Joan Ganz Cooney Center Launches Project to Engage Public Media Stations, Youth

November 3, 2021

With CPB support, stations will pilot local projects focused on youth 10-18 

(New York, November 3, 2021) — The Joan Ganz Cooney Center at Sesame Workshop today announced the launch of an ambitious new phase of the By/With/For Youth: Inspiring Next Gen Public Media Audiences initiative (Next Gen Public Media). With funding from the Corporation for Public Broadcasting (CPB), the project will work with public media stations to create meaningful content by, with, and for today’s young people to meet their unique educational, community, and career-focused needs.

The project will feature the Next Gen Public Media Accelerator, a grant program that will provide funding to at least 10 public media stations to prototype and pilot local projects focused on tween- and teen-focused initiatives (ages 10-18). The Cooney Center is now accepting requests for proposals from public media stations, who will compete to receive $15,000 and join a six-month Accelerator program from February to August 2022. Information about the request for proposals from public media stations and key dates can be found at joanganzcooneycenter.org/accelerator.

The project will also include a youth fellowship program that elevates the voices of diverse young people. “It is critical to bring the voices of youth into the conversation. They have unique needs and insights, and importantly, they are eager to participate,” said Michael Preston, Executive Director of the Joan Ganz Cooney Center. “Let's make them partners now, and empower them to create and shape content that matters.” 

Launched in 2020, the first phase of the Next Gen Public Media project set out to understand how tweens and teens engage with media today. Cooney Center researchers conducted a broad analysis of the media landscape and conducted in-depth focus groups with diverse youth across the country to better understand the ways youth discover and use media in their daily lives. The findings of this study are the focus of The Missing Middle: Reimagining a Future for Tweens, Teens, and Public Media.

“With so much attention on the negative effects of commercial and social media on youth, it is vital for public media to work with tweens and teens to create a positive media experience. The next phase of this initiative will build on documented strategies to support stations and producers as they engage with young people,” said Debra Tica Sanchez, Senior Vice President of Educational Media and Learning Experience at the Corporation for Public Broadcasting. “We believe that stations and producers will gain knowledge, skills, and new relationships to make public media a platform that meets the unique educational and civic needs of young people today that will pay forward in the years ahead.”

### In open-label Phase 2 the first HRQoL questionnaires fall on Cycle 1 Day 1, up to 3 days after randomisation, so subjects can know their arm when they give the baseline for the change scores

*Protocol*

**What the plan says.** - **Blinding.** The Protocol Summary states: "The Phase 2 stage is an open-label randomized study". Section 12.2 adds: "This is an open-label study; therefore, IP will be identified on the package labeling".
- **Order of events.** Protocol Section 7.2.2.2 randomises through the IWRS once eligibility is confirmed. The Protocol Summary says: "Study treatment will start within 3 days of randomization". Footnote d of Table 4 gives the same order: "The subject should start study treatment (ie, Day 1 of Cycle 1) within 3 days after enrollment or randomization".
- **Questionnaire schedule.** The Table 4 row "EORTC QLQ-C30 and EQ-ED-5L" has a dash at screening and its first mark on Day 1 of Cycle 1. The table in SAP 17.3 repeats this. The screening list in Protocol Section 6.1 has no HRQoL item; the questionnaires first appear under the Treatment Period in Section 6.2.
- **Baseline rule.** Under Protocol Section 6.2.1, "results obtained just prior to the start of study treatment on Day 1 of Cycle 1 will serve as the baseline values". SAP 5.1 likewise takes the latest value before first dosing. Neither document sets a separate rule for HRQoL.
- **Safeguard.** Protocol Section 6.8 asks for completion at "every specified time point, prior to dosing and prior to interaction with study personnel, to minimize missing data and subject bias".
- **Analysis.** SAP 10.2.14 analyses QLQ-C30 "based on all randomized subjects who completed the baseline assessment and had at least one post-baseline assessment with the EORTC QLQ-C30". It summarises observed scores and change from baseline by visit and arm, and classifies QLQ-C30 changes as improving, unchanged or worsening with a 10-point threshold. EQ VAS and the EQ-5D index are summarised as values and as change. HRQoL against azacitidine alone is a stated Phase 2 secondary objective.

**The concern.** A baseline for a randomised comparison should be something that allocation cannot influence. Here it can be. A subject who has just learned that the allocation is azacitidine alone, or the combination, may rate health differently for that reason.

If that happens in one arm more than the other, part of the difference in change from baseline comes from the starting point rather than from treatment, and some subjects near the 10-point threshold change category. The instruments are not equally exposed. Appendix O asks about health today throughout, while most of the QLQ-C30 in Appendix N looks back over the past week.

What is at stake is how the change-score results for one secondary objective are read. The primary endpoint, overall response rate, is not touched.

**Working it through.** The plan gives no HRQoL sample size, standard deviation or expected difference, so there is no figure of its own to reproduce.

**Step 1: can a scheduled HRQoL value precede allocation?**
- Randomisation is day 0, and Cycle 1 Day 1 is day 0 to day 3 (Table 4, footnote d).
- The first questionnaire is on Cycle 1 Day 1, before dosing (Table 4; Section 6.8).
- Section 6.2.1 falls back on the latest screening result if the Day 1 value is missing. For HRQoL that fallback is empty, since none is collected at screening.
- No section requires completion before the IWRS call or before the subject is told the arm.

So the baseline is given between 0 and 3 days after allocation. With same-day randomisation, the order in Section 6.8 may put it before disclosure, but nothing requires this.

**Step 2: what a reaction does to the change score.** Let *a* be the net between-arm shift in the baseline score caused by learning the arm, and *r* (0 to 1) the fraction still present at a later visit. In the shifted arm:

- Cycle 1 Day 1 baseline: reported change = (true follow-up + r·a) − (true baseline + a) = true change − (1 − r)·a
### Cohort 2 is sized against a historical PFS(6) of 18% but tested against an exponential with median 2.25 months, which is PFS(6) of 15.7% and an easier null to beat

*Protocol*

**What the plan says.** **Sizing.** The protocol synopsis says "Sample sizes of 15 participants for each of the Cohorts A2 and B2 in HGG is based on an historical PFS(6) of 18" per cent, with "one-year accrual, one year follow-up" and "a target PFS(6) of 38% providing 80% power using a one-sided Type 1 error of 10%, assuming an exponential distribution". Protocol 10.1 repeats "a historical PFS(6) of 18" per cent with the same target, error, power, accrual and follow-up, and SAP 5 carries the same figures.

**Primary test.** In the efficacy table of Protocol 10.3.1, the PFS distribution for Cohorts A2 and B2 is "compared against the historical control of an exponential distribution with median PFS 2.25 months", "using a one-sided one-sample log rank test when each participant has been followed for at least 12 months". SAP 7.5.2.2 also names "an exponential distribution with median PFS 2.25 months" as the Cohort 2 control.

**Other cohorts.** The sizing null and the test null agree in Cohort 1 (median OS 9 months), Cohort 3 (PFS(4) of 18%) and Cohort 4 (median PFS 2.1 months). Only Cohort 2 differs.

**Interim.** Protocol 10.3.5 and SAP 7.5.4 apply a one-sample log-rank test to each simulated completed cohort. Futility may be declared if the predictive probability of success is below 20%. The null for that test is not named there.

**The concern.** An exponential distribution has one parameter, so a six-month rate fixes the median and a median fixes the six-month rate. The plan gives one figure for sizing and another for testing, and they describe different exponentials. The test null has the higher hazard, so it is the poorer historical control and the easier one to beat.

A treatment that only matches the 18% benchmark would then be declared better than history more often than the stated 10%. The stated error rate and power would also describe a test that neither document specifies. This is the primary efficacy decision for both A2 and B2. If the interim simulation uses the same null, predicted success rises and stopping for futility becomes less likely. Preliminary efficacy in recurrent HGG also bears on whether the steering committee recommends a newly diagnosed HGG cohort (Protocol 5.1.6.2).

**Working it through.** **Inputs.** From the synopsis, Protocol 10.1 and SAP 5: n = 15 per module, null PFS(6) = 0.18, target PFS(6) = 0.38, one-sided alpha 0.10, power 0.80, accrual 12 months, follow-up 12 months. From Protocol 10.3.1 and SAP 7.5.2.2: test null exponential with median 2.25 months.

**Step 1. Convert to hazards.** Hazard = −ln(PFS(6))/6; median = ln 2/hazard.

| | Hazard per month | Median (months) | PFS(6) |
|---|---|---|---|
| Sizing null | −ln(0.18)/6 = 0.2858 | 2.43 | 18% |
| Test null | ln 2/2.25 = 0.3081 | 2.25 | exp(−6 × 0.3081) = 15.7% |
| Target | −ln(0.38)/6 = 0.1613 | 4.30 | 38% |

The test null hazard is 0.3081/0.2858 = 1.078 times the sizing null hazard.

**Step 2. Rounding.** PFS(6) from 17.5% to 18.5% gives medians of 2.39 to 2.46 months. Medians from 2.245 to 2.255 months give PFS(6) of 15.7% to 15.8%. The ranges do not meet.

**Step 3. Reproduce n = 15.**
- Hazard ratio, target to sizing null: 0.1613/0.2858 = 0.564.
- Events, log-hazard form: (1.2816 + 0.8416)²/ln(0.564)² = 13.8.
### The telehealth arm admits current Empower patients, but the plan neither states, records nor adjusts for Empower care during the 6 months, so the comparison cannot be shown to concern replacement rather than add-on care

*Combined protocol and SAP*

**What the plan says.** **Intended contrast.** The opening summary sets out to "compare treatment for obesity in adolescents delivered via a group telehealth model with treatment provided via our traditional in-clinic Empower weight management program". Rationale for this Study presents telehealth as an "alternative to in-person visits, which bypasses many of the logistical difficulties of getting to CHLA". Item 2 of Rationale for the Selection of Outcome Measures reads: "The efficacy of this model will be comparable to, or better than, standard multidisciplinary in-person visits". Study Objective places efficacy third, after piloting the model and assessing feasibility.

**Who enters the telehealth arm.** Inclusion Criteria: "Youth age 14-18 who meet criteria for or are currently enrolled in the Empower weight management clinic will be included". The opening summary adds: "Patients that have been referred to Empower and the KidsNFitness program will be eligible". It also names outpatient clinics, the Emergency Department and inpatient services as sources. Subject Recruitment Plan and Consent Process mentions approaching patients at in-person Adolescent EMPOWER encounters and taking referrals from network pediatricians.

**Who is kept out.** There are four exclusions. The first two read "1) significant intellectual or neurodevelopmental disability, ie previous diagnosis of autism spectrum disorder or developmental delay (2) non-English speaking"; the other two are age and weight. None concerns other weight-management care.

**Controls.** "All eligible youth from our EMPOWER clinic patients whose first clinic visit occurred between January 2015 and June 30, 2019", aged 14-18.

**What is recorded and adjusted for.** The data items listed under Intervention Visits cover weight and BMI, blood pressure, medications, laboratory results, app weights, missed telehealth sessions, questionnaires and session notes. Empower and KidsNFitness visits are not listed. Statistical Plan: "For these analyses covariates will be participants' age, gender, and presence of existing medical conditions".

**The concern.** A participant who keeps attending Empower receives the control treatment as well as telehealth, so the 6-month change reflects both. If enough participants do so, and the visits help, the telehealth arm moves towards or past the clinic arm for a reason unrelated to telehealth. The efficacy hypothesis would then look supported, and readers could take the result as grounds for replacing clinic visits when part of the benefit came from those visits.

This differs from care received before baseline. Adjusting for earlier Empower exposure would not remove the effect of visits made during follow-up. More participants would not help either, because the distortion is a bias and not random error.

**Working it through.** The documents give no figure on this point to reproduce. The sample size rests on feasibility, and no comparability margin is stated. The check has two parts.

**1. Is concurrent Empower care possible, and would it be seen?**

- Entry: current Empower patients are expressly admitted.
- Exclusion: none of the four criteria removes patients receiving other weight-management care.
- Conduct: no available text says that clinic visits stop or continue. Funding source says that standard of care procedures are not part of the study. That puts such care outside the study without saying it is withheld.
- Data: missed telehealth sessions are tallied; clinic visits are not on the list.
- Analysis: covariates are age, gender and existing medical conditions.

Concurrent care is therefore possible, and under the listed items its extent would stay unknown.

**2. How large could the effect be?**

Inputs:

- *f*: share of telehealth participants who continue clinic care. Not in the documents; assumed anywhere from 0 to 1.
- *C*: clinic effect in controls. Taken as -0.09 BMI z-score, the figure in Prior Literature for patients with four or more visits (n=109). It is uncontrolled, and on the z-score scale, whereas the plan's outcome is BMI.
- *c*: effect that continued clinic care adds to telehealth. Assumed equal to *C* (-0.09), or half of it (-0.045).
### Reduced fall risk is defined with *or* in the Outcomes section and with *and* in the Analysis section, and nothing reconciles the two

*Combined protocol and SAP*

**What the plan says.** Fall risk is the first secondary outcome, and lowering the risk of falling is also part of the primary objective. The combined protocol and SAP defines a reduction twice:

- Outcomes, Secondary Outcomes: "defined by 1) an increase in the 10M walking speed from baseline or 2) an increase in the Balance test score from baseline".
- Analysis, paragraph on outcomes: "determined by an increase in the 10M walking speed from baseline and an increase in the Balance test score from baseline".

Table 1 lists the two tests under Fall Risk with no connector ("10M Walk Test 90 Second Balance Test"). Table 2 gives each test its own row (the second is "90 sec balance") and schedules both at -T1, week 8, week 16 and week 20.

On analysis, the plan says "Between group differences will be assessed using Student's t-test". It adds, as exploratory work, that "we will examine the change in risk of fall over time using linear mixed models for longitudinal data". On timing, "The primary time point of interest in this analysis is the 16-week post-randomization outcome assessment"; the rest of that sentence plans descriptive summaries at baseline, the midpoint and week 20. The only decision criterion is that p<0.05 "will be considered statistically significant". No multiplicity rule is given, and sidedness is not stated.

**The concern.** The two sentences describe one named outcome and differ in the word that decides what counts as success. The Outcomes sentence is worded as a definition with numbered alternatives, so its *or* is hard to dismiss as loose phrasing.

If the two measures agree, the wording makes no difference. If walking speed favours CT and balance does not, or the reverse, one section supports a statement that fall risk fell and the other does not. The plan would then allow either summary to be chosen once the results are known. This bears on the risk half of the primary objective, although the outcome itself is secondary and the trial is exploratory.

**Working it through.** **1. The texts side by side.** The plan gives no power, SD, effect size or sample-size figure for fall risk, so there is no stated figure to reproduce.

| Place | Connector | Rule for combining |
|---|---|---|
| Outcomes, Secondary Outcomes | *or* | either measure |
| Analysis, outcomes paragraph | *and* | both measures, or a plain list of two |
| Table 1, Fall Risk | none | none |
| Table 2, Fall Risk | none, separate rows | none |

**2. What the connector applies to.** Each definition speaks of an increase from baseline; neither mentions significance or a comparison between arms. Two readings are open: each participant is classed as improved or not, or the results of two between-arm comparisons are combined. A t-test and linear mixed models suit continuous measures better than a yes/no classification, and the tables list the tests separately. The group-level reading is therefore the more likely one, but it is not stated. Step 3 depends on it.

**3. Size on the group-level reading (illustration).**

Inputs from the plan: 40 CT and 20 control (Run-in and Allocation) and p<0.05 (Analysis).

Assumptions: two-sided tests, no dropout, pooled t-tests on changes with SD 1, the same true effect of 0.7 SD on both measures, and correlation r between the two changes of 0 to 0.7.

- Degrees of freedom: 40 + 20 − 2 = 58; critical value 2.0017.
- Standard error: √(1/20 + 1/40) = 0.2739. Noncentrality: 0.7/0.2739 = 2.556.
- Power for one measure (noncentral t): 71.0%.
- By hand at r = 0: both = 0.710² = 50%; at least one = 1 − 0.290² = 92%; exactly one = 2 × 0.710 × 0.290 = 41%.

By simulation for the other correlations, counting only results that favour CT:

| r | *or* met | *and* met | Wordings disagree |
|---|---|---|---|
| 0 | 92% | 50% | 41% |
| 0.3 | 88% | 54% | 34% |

Over the next 15 months, the Cooney Center will convene a learning and design network to support new pilot initiatives, engage partners and stakeholders in a collaborative learning process around youth and media, and develop a toolkit for future youth-focused activities with the public media community. 

For more details about the By/With/For Youth: Inspiring Next Gen Public Media Project, please visit: joanganzcooneycenter.org/next-gen/

 

About CPB

The Corporation for Public Broadcasting (CPB), a private, nonprofit corporation created by Congress in 1967, is the steward of the federal government’s investment in public broadcasting. It helps support the operations of more than 1,500 locally managed and operated public television and radio stations nationwide. CPB is also the largest single source of funding for research, technology, and program development for public radio, television, and related online services. For more information, visit www.cpb.org and follow us on Twitter @CPBmedia, Facebook, LinkedIn, and subscribe for other updates.

About the Joan Ganz Cooney Center

The Joan Ganz Cooney Center at Sesame Workshop is a nonprofit research and innovation lab that focuses on the challenges of fostering smarter, stronger, and kinder children in a rapidly changing media landscape. We conduct original research on emerging learning technologies and collaborate with educators and media producers to put this research into action. We also aim to inform the national conversation on media and education by working with policymakers and investors. For more information, visit www.cooneycenter.org and follow us on Twitter @CooneyCenter, Facebook and subscribe for other updates.

Contact

Tracey Briggs
Catherine Jhee
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